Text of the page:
Hallelujah: A Pilgrimage to Leonard Cohen's Former Home on Hydra

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Everybody knows the Canadian poet and singer‑songwriter lived in Greece in the 1960s. Our writer went to see where.

I’m in Athens visiting friends when I learn that legendary Canadian poet and singer‑songwriter Leonard Cohen once lived in Greece. As a fan, I decide I have to see exactly where for myself. Because the ferry schedule is literally Greek to me, I end up on a commercial cruise whose first stop is Hydra, the small island Cohen called home from 1960 to 1967, 60 kilometres south of Athens.

For Cohen, Hydra was a pre‑fame incubator: a place where he could write poetry, spend time with his girlfriend and muse Marianne Ihlen and play his music live for the first time at kafenion O Katsikas (now called Roloi Café). Although locals say tourism has changed the island’s spirit, an intimate vibe remains even as the population has grown to 2,500.

The cruise itinerary only allows for a 90‑minute visit, so the moment the boat docks, the clock starts counting down on my pilgrimage. I bolt to look for the house Cohen purchased with funds left to him by his grandmother, a quest that takes me up dusty staircases and between rows of orange‑roofed homes, weaving through the island’s legions of cats, sweat dripping down my back from the summer sun. Since most streets on Hydra aren’t named, I am guided by a few vague hints pulled from the Internet, including: “Locate the Four Corners grocery shop up on the hills. Turn right at the shop. Cohen’s home has an elaborate door knocker in the shape of a hand.”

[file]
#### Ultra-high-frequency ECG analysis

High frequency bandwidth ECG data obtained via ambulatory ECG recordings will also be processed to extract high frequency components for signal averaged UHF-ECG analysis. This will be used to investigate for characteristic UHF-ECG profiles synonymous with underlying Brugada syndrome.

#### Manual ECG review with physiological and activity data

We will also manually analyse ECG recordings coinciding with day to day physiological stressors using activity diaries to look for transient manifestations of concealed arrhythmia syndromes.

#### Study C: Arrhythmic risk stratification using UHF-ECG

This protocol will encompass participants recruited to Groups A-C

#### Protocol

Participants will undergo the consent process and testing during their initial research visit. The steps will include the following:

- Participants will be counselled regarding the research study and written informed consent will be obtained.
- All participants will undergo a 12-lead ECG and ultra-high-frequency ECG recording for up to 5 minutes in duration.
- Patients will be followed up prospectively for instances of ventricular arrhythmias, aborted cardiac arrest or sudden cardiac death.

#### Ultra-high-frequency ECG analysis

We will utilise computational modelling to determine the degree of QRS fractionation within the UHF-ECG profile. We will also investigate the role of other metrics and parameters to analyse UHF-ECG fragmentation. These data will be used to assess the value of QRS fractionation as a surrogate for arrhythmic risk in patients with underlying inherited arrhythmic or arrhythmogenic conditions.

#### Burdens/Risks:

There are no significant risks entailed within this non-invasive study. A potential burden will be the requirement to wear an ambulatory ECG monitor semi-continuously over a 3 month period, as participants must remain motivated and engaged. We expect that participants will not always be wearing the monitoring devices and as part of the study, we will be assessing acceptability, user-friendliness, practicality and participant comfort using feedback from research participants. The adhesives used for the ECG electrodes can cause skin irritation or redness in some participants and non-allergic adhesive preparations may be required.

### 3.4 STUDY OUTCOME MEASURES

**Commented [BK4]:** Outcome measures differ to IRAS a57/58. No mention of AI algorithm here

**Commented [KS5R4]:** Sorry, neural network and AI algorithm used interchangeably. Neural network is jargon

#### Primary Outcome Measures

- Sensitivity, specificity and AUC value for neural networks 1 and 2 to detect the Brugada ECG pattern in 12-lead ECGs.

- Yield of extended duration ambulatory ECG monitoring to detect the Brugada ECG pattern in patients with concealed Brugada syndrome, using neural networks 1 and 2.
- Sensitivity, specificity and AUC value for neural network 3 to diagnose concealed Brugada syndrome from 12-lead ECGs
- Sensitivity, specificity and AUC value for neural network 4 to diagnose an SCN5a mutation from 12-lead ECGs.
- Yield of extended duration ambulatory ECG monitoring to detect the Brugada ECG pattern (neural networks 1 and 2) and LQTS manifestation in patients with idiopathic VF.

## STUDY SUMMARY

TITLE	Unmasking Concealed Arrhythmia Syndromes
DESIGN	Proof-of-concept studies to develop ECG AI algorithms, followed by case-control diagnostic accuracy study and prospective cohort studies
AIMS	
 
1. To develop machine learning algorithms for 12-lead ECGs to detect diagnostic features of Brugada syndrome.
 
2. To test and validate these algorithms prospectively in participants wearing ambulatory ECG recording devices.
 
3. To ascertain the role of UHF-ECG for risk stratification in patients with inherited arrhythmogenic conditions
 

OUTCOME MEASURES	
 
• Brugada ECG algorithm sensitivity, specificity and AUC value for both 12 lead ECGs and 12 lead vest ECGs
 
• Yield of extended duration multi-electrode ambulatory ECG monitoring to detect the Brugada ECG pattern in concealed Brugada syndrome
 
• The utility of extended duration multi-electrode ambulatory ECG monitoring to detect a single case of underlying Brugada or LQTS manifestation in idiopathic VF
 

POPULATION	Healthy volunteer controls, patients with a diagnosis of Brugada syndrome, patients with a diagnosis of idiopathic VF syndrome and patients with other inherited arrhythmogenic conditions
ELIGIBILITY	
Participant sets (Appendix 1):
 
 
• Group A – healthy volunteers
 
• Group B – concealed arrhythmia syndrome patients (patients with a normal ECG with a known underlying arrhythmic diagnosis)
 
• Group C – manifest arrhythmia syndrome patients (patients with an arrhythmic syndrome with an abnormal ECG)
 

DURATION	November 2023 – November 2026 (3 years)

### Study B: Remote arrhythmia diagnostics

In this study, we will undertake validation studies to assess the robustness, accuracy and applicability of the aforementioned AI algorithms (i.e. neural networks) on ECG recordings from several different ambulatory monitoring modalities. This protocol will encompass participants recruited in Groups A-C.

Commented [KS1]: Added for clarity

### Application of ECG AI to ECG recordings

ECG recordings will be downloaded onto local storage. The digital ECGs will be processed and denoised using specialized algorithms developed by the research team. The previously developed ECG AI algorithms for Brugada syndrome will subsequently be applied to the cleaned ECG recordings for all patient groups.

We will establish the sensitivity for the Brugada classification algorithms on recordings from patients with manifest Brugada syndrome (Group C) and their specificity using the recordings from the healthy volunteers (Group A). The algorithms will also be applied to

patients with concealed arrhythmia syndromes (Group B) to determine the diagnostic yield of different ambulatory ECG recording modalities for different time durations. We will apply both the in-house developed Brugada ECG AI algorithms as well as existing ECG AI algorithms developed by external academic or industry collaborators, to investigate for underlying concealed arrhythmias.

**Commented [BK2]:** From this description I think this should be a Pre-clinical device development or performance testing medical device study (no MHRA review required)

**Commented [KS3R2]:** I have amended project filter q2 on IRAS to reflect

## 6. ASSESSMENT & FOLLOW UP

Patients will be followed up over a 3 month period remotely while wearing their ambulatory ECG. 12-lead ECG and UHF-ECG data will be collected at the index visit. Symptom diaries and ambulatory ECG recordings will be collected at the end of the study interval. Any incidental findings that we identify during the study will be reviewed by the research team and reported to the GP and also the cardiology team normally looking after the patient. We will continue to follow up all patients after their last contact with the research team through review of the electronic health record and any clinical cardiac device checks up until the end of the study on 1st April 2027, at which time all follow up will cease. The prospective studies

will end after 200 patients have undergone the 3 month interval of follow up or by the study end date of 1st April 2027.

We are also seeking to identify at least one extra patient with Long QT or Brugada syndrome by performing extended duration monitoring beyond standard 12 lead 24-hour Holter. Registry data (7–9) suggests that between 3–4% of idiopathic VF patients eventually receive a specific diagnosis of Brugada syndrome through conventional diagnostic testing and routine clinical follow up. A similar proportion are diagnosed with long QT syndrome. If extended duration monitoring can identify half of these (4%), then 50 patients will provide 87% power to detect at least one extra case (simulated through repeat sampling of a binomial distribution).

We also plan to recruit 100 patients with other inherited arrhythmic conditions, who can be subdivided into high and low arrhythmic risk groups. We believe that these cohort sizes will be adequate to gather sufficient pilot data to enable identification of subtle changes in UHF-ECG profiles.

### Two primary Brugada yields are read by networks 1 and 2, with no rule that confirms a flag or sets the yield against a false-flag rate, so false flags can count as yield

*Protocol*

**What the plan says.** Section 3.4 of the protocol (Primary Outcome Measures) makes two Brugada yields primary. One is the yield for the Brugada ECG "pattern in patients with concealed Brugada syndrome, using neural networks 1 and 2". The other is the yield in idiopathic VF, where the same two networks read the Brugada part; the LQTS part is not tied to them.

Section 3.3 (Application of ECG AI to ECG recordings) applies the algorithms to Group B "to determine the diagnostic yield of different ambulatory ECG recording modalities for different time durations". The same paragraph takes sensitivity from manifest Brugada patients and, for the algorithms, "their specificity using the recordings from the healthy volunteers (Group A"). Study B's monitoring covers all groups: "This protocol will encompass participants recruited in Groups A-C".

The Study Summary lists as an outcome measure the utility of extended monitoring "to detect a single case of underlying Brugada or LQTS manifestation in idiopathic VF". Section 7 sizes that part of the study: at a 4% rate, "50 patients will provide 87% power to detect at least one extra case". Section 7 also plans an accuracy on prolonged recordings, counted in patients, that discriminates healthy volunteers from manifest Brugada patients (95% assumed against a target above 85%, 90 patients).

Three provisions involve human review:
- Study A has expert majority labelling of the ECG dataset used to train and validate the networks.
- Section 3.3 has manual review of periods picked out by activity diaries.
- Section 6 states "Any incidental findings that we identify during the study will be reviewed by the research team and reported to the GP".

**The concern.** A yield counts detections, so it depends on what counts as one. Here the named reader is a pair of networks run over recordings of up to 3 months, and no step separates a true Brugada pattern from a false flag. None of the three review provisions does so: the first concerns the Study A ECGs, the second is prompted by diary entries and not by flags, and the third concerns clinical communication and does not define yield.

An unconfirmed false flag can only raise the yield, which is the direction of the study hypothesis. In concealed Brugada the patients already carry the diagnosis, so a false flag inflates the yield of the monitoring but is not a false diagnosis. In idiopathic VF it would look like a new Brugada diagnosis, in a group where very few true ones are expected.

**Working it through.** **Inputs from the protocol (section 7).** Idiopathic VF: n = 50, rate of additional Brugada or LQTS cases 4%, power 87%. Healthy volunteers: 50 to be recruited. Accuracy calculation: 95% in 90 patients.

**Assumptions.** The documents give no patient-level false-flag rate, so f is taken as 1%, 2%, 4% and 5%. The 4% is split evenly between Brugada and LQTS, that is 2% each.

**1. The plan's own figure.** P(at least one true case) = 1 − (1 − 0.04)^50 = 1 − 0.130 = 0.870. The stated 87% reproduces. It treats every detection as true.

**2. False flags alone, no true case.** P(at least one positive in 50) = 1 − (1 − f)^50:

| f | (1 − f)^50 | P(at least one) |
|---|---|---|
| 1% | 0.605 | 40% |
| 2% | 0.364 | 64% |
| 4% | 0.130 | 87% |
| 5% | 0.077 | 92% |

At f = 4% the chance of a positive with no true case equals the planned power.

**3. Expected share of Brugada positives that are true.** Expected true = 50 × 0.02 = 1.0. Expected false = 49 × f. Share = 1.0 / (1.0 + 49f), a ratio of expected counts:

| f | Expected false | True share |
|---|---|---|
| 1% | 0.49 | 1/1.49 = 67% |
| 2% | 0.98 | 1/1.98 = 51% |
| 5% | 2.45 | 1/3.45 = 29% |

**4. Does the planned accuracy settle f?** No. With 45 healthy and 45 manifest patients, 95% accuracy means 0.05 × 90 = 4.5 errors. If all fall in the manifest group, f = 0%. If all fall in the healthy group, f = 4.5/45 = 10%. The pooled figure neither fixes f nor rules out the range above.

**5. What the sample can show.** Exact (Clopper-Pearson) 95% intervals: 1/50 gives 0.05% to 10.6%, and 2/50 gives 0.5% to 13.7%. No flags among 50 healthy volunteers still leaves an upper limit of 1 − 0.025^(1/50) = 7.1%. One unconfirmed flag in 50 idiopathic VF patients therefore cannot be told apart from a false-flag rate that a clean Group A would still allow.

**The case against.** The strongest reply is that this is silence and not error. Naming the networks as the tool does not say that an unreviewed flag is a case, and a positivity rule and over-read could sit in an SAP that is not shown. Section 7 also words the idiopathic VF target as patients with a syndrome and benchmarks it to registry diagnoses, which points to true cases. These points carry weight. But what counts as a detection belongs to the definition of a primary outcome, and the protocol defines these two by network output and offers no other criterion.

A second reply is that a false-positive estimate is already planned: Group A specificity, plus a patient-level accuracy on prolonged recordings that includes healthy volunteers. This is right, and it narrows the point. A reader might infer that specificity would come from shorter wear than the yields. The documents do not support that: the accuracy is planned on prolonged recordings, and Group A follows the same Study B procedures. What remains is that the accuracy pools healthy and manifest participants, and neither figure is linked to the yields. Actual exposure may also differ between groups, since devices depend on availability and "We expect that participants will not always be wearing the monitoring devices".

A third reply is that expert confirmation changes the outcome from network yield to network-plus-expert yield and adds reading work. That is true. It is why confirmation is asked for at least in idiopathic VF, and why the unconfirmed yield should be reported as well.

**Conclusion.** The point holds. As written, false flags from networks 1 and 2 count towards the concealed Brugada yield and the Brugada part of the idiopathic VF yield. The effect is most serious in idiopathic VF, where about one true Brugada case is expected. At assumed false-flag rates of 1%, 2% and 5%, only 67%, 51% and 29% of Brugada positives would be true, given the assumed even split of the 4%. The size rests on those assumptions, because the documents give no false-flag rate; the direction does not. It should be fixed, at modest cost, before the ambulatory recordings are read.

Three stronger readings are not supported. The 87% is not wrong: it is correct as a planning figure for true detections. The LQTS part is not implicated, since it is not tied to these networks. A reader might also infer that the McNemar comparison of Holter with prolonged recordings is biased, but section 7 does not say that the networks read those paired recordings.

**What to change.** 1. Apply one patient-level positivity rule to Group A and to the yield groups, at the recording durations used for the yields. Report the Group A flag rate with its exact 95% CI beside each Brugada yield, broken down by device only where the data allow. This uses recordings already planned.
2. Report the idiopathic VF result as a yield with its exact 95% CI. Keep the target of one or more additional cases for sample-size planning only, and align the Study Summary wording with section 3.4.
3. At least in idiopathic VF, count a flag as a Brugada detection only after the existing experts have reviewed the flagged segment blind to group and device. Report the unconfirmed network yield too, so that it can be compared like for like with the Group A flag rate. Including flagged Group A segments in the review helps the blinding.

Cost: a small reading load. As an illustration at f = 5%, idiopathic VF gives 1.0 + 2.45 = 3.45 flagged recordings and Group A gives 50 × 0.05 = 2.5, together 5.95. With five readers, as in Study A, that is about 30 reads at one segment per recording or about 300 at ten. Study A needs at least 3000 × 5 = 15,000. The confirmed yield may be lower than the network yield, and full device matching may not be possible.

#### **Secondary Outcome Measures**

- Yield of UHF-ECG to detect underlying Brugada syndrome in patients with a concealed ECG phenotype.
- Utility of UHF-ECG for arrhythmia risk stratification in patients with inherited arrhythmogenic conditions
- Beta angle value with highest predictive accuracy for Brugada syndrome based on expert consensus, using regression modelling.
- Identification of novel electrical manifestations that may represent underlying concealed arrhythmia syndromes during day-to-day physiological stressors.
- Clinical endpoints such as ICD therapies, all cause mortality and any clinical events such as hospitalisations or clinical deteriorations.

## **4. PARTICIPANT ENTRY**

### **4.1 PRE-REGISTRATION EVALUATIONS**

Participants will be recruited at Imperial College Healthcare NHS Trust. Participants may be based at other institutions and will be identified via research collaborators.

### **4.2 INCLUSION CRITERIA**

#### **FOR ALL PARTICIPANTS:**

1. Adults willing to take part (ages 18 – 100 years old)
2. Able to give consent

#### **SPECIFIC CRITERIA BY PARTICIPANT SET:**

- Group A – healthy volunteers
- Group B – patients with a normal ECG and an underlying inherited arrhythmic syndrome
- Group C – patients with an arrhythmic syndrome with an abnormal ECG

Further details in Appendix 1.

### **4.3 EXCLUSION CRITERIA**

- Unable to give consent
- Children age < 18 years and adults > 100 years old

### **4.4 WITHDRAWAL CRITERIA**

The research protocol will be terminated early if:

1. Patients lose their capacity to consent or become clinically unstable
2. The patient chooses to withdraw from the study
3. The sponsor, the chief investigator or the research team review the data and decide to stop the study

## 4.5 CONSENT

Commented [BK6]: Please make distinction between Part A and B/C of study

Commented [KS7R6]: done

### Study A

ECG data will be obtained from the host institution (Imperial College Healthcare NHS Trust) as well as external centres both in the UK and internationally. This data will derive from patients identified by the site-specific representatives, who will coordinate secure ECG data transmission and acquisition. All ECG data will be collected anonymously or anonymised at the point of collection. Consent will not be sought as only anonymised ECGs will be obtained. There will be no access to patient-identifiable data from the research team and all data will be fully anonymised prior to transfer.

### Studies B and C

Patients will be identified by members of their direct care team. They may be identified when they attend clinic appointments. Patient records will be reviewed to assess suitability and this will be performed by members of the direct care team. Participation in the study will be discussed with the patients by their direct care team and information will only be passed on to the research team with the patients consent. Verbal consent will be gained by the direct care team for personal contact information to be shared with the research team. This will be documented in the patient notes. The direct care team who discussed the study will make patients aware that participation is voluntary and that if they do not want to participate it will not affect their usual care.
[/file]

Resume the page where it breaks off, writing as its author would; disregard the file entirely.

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August 26, 2021
The harbour in Hydra, Greece with boats in the foreground and many buildings up a hill
Hydra, Greece   Photo: Mauricio Muñoz

By the time I spot the grocery, my ragged breathing is drowning out the cicadas singing on the hillside. Moments later I’m at his front door, knocker and all. This is where Cohen transformed into pop’s poet laureate and found a sense of belonging that some say he spent the rest of his life chasing. Somehow, just being on the island is giving me a deeper sense of his creative journey.

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The house is still owned by Cohen’s family; I don’t knock. Instead, I close my eyes, breathe deeply and mark my visit by leaving a loonie on the doorstep. Satisfied by my experience, I celebrate with a “Suzanne”‑inspired orange juice and slowly walk back down the hill to the harbour.